There are several ways to approach the New Year. For many of us, it means assessing our lives and changing the things we’re unhappy with. Whether it’s our diet, exercise routine, or our tendency to procrastinate, there’s always room for improvement in the coming year. When making changes (and resolutions) as a family, we as parents benefit, and our children learn more about self-discipline, and the value of making goals and achieving them.
Here are a few ways to include the entire family in this year’s resolutions.
1. Make it an Activity
The best way to teach your children the importance of resolutions is by making it part of the family tradition. Sit down each December and reflect on the past year, discussing your accomplishments and goals, as individuals and as a family. You can each talk about what worked this year and what didn’t.
Allow each family member to take a turn sharing something they are proud of and something they want to improve. It may be helpful for parents to go first, to give the children an idea of how to participate. If your child is old enough to write, he or she should write down their accomplishments and goals, and you can help your younger children by writing theirs down.
The best way to share what you have decided to focus on is to make a “master list,” and hang it in a spot where your family often gathers together in your home. It’s also fun to drop your resolutions into a box and pull them out to read together during family night or over dinner.
2. Make Different Resolutions for Different Ages
What your child needs to work on depends on your child. If you are concerned about his diet, then encourage healthier eating habits for him as well as the whole family. If your daughter’s room is a mess, try to help her commit 10 minutes a day to cleaning it. As your child ages, he can be more active in coming up with goals, which will mean more to him when he achieves them.
For preschool-aged children, the American Academy of Pediatrics (AAP) recommends resolutions that focus on cleaning up toys, brushing teeth, washing hands and being kind to pets. However, parents who consider these behaviors part of their regular expectations may want to provide resolutions that focus on higher goals.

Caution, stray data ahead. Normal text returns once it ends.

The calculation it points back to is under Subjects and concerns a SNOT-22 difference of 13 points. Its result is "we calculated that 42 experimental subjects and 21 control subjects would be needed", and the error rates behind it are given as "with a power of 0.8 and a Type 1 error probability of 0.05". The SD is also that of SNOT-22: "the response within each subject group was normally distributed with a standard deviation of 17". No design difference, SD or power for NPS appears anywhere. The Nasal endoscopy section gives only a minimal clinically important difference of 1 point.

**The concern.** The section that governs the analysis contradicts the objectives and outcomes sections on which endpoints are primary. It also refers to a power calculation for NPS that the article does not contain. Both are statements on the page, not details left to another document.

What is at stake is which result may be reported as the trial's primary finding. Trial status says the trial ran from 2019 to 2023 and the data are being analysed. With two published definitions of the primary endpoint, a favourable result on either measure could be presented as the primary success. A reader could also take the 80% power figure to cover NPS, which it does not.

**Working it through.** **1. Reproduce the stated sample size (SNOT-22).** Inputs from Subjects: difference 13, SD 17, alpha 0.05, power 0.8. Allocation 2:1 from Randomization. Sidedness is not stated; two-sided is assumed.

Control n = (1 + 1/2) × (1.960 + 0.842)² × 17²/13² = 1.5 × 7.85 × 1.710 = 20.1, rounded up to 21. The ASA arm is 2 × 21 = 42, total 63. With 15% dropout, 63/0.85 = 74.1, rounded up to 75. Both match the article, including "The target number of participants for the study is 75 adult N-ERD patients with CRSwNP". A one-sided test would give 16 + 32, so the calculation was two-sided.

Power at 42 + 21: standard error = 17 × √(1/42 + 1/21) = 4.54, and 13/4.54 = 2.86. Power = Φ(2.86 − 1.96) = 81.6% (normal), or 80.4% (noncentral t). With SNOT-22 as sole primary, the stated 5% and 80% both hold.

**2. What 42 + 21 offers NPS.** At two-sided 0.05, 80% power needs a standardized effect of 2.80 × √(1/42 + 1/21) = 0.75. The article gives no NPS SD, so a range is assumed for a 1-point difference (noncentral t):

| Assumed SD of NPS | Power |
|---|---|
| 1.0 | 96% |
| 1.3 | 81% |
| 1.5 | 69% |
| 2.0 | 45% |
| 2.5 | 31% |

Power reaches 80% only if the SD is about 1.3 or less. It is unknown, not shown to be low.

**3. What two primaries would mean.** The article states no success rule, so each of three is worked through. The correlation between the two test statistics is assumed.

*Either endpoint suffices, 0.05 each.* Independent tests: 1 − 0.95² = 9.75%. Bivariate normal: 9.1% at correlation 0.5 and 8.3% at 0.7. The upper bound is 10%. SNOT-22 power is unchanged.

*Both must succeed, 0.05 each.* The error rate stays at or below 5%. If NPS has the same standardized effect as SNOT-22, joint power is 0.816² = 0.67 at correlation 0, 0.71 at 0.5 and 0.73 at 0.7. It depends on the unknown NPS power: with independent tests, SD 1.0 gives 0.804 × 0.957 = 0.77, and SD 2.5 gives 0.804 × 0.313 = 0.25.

As a child reaches age 5 and up to age 12, he or she is more able to comprehend a resolution and participate more in the process of choosing one. The AAP suggests this age group commit to drinking more milk and water daily, wearing a seat belt and being friendly to all children. What your child needs to work on is very personal, so work with your child to come up with areas for improvement.
3. Lead by Example
No matter what age your child is, he or she is more likely to understand the value of goal setting if you take the lead. Just as with everything else you do, your child is watching. Think of how you can include your child in your resolution. “I’m going to drink more water this year, because water is good for me. Do you want to join me?” If you are finding yourself checking your e-mail when you should be spending time as a family, consider incorporating that into a goal. “I’m going to turn off my phone when I get home. Can you remind me, and also remember to keep your computer in your room until after dinnertime?”
4. The Reason for Reward
We all know the feeling of meeting a goal, whether it be losing five pounds, quitting smoking or putting in extra hours to earn a promotion. Children also relish that thrill of accomplishment, especially when their parents acknowledge it.
As you go over the family list of resolutions each month or quarter, take time to acknowledge the successes, along with reinforcing the resolutions that need more attention. Children benefit from their parents’ praise, and this also improves their self-esteem. Acknowledgement and praise for their successes will help them to be consistent with positive behavior, transforming them into a healthy adult.
5. Make it a Ritual with Flexibility
Talk to your child about being flexible with their goals. Some goals can become unrealistic or unimportant over time. With that said, it’s perfectly acceptable to start a "New Year" goal in the middle of June! Revisit your goals on a month-by-month basis and talk about what you have accomplished. Find out if everyone is happy with their goals and progress. Keep encouraging your children throughout the year to maintain a healthy and positive mindset about reflecting on their goals and how they can work toward accomplishing them.
However your family arrives at resolutions, the best part is you’re doing it together and learning how to manage your role not only in the family but also in the larger world.